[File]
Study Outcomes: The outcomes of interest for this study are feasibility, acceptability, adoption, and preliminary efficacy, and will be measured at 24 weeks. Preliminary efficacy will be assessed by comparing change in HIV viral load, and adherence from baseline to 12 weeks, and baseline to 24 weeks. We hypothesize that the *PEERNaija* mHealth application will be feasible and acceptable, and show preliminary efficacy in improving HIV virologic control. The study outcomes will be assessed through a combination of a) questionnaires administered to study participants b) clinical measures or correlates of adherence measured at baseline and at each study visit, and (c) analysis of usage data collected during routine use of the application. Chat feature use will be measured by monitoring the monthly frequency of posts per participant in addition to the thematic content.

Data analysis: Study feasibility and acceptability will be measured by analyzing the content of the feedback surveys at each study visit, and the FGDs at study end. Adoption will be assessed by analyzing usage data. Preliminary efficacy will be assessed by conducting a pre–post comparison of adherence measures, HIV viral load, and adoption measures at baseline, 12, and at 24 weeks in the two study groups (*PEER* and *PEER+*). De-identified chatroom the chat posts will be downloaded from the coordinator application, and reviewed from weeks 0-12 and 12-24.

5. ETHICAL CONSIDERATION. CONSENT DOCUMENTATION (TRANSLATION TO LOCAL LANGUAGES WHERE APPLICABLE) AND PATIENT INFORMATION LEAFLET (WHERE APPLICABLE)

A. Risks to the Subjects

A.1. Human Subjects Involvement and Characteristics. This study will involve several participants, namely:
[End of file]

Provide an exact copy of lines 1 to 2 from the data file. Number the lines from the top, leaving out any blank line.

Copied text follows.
Study Outcomes: The outcomes of interest for this study are feasibility, acceptability, adoption, and preliminary efficacy, and will be measured at 24 weeks. Preliminary efficacy will be assessed by comparing change in HIV viral load, and adherence from baseline to 12 weeks, and baseline to 24 weeks. We hypothesize that the *PEERNaija* mHealth application will be feasible and acceptable, and show preliminary efficacy in improving HIV virologic control. The study outcomes will be assessed through a combination of a) questionnaires administered to study participants b) clinical measures or correlates of adherence measured at baseline and at each study visit, and (c) analysis of usage data collected during routine use of the application. Chat feature use will be measured by monitoring the monthly frequency of posts per participant in addition to the thematic content.

Data analysis: Study feasibility and acceptability will be measured by analyzing the content of the feedback surveys at each study visit, and the FGDs at study end. Adoption will be assessed by analyzing usage data. Preliminary efficacy will be assessed by conducting a pre–post comparison of adherence measures, HIV viral load, and adoption measures at baseline, 12, and at 24 weeks in the two study groups (*PEER* and *PEER+*). De-identified chatroom the chat posts will be downloaded from the coordinator application, and reviewed from weeks 0-12 and 12-24.